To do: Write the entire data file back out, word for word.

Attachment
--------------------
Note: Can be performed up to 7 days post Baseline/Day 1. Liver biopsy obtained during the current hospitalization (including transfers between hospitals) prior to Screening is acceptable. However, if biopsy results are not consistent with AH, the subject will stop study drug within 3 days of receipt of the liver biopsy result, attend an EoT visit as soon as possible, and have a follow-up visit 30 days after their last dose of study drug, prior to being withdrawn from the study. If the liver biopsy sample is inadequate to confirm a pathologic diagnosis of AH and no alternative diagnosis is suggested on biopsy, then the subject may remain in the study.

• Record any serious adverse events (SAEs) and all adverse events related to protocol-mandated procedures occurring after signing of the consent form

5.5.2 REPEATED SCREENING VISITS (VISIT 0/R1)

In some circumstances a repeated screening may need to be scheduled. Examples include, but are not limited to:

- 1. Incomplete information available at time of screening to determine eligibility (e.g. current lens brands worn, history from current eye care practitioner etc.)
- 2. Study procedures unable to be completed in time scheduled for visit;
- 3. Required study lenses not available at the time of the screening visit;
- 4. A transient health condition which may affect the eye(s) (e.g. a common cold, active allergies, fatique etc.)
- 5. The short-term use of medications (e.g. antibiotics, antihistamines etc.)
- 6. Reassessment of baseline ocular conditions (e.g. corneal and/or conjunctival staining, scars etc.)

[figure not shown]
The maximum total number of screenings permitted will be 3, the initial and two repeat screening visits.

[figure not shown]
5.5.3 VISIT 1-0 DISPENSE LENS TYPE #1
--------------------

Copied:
Note: Can be performed up to 7 days post Baseline/Day 1. Liver biopsy obtained during the current hospitalization (including transfers between hospitals) prior to Screening is acceptable. However, if biopsy results are not consistent with AH, the subject will stop study drug within 3 days of receipt of the liver biopsy result, attend an EoT visit as soon as possible, and have a follow-up visit 30 days after their last dose of study drug, prior to being withdrawn from the study. If the liver biopsy sample is inadequate to confirm a pathologic diagnosis of AH and no alternative diagnosis is suggested on biopsy, then the subject may remain in the study.

• Record any serious adverse events (SAEs) and all adverse events related to protocol-mandated procedures occurring after signing of the consent form

5.5.2 REPEATED SCREENING VISITS (VISIT 0/R1)

In some circumstances a repeated screening may need to be scheduled. Examples include, but are not limited to:

- 1. Incomplete information available at time of screening to determine eligibility (e.g. current lens brands worn, history from current eye care practitioner etc.)
- 2. Study procedures unable to be completed in time scheduled for visit;
- 3. Required study lenses not available at the time of the screening visit;
- 4. A transient health condition which may affect the eye(s) (e.g. a common cold, active allergies, fatique etc.)
- 5. The short-term use of medications (e.g. antibiotics, antihistamines etc.)
- 6. Reassessment of baseline ocular conditions (e.g. corneal and/or conjunctival staining, scars etc.)

[figure not shown]
The maximum total number of screenings permitted will be 3, the initial and two repeat screening visits.

[figure not shown]
5.5.3 VISIT 1-0 DISPENSE LENS TYPE #1